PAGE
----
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Prison warning for man who smashed church window and Remembrance Day crosses

Court was told he had already paid back twice the amount for damaged caused by way of apology

First Lurgan Presbyterian Church

A Co Armagh man who smashed a church window in anger has been warned that another similar offence will land him in prison.

Court heard the 54-year-old had also been accused of damaging Remembrance Day crosses.

Earl Thomas Mahood, of Oakdene Park, Bleary appeared for sentencing on a charge criminal damage at Craigavon Magistrates’ Court on Friday.

Prosecution outlined that on December 12, of last year, police attended First Lurgan Presbyterian Church after reports of criminal damage.

Officers arrived to find that a window pane on the front door had been smashed.

Inside the church they found a piece of brick which appeared to have caused the damage.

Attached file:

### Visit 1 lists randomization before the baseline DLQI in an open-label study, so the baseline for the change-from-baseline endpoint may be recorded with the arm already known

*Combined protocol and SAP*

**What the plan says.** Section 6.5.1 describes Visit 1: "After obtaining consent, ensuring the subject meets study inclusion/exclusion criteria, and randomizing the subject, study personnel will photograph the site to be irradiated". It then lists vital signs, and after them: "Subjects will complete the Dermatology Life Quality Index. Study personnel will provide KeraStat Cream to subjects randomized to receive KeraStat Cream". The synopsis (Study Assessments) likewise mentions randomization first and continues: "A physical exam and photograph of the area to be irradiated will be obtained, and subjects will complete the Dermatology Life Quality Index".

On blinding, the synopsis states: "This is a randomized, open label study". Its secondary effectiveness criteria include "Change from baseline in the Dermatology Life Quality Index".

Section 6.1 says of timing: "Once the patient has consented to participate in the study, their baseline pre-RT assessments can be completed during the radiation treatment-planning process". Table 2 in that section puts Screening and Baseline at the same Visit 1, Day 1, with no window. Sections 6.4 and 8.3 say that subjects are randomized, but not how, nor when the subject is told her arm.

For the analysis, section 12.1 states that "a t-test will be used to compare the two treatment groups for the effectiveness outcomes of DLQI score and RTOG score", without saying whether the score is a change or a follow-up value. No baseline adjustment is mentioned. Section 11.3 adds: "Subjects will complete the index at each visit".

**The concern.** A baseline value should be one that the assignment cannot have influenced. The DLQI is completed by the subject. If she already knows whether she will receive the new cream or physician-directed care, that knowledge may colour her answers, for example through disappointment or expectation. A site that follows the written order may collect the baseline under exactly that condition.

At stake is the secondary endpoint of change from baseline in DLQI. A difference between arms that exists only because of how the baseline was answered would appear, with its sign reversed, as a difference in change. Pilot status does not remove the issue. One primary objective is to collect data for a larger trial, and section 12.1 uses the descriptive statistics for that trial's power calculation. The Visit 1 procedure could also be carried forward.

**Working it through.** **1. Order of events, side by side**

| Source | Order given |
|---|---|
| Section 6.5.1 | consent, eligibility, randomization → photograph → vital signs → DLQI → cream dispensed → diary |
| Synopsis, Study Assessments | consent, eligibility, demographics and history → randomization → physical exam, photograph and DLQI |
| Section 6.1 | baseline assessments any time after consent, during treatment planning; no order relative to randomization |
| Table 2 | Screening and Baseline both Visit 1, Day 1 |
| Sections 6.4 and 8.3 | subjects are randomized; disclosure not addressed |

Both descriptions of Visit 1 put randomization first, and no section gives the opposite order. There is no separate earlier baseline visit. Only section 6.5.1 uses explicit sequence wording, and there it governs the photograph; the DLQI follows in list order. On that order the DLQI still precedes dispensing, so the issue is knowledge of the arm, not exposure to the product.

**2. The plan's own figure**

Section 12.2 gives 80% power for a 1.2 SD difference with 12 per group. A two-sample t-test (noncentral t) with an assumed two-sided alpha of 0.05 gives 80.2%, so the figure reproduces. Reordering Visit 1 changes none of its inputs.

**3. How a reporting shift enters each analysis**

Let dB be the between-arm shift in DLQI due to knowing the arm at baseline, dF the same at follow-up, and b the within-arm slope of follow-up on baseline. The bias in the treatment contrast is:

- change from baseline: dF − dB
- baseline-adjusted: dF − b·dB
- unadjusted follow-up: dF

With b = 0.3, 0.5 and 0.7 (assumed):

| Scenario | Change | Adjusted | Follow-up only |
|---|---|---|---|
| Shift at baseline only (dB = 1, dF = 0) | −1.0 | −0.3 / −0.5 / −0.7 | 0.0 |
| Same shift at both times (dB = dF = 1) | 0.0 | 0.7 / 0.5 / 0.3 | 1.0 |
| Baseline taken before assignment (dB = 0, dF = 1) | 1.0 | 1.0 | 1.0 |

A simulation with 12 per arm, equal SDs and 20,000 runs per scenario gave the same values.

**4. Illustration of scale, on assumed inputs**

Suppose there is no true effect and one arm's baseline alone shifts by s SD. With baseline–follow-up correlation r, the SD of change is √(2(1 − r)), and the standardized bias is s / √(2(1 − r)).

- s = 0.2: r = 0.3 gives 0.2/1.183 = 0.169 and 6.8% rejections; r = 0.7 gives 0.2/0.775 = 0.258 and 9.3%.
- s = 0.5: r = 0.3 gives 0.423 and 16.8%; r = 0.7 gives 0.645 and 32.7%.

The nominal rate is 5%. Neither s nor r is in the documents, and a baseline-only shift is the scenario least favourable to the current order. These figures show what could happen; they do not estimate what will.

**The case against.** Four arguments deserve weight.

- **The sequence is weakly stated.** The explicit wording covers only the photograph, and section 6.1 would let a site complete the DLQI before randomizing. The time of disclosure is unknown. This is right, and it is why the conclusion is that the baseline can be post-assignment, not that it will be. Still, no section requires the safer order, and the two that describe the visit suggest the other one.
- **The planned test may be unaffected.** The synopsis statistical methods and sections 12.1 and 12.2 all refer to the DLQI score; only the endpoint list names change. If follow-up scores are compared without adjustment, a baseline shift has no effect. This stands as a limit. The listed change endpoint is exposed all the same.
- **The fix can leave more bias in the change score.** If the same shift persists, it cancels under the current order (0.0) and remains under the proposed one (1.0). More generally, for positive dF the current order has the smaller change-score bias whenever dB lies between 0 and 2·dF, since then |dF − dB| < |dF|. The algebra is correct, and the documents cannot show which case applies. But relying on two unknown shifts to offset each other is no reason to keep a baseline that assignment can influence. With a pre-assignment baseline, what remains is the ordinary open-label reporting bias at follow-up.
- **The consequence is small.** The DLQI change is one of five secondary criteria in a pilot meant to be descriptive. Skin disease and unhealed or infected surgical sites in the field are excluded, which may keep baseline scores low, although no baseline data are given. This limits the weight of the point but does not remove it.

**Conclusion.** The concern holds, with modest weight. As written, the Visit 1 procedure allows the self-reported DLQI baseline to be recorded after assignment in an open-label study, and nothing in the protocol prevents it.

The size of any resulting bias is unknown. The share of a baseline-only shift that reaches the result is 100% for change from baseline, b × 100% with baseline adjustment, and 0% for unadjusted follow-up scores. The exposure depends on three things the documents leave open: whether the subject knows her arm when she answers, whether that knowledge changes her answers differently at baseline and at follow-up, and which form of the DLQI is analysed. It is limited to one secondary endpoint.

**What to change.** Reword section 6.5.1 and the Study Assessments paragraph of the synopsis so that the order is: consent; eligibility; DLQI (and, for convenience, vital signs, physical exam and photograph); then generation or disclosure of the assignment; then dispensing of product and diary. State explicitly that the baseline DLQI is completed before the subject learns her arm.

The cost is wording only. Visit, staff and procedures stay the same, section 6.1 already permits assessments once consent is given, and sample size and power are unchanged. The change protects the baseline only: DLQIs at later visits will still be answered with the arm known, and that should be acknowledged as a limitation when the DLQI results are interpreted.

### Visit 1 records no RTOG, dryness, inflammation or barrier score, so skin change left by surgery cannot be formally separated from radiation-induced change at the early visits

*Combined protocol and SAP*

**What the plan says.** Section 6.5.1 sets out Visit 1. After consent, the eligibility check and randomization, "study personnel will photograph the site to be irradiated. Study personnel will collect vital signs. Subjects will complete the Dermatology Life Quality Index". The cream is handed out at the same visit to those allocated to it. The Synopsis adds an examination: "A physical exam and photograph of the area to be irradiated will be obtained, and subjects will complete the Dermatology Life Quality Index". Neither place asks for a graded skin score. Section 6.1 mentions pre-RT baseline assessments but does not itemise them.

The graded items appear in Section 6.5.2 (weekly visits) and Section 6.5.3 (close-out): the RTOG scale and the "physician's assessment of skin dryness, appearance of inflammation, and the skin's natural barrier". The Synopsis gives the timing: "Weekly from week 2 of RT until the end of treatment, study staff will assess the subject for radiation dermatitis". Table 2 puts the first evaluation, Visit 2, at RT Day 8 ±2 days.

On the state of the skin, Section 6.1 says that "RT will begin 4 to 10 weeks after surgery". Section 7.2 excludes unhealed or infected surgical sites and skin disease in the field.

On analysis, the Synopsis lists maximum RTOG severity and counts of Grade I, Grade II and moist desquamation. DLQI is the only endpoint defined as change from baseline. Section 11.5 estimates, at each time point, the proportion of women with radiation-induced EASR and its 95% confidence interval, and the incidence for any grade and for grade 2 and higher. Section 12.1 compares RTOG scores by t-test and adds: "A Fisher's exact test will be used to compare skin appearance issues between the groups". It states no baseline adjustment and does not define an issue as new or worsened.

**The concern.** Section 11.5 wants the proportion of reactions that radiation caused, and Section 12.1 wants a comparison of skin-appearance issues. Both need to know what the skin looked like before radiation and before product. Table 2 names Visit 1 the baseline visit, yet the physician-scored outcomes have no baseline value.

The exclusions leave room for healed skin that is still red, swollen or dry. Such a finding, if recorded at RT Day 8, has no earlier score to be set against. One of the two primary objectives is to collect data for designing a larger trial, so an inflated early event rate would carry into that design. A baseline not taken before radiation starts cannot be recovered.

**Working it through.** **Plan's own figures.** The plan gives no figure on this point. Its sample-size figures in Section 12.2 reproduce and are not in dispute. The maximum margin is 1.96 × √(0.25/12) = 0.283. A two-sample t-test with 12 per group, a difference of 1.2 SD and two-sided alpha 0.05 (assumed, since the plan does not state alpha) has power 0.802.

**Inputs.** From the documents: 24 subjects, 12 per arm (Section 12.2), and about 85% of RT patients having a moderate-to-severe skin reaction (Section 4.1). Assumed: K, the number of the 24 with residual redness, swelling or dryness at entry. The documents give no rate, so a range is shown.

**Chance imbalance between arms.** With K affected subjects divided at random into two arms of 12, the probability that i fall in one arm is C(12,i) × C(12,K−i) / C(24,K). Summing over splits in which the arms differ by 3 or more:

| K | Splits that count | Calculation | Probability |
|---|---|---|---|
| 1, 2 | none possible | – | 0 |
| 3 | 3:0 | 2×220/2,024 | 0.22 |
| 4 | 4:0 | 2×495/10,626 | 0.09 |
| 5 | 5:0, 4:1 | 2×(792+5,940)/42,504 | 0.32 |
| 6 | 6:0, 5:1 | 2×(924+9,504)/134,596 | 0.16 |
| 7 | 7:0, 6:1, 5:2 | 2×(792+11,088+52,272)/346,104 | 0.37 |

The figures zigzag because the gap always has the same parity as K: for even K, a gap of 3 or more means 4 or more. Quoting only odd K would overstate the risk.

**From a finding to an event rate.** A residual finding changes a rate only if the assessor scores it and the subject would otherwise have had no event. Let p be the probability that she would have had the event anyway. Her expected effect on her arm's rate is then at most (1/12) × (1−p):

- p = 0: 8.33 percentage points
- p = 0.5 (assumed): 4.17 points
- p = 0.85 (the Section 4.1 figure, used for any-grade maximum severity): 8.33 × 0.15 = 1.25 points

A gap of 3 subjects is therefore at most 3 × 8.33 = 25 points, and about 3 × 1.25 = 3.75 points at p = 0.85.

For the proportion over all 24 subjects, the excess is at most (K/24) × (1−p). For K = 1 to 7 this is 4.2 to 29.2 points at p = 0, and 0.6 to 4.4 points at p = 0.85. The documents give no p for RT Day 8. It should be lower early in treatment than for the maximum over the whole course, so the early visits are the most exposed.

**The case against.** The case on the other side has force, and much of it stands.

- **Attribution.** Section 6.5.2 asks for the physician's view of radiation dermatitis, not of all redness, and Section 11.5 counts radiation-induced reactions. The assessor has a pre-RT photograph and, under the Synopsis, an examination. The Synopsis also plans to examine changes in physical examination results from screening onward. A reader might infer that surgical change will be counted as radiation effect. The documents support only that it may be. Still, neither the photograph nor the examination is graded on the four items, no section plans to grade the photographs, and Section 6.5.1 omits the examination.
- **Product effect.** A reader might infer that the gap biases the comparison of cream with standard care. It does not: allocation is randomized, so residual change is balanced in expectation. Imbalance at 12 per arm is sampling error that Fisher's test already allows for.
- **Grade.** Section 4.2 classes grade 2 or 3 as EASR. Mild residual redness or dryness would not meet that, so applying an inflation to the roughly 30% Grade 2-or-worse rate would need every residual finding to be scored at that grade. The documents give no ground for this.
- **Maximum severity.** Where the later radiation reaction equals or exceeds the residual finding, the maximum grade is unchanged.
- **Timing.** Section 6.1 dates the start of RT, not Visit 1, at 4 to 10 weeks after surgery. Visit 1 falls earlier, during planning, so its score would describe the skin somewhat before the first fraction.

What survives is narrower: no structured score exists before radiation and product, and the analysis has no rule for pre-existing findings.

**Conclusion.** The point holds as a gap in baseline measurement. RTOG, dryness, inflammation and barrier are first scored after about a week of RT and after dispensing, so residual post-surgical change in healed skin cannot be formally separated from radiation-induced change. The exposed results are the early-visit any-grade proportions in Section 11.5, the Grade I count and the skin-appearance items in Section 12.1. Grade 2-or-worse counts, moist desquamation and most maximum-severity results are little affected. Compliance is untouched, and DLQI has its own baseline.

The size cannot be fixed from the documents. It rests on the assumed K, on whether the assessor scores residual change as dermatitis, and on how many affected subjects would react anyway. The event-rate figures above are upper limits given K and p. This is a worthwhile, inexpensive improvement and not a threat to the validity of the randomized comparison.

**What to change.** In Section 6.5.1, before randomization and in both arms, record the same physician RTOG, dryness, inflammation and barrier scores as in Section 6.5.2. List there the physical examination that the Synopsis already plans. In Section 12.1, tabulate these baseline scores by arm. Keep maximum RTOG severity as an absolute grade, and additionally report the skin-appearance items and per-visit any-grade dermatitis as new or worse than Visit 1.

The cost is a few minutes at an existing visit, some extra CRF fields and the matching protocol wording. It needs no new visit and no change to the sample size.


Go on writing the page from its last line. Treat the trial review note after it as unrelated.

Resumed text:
CCTV from a neighbouring property was viewed and it showed the defendant damaging the window at around 2am.

Mahood was arrested and during interview admitted to smashing the window.

He told police that he had done it because he was angry.

Prosecution told court that the cost of the damage caused to the church was £35.

District Judge Bernie Kelly had deferred sentencing in the case for Mahood to “get off the track” he was on.

She instructed that the defendant; find somewhere to live, register with a GP, to seek help with his mental health, and sign on for benefits.

Speaking on Friday, defence barrister John McCann said: “Mr Mahood is a man who has struggled with mental health problems. This offence was motivated by misplaced anger at the noise in the area.

“I have a letter from the reverend which stated he has paid back twice the amount of money as an apology.”

He added: “He is making all the efforts to address the issues which were pointed out by the resident judge.”

Warning Mahood, District Judge Steven Keown stated: “This can’t happen again Mr Mahood, if it does you will end up in custody for a considerable amount of time.”

The defendant was sentenced to six months in prison suspended for three years.

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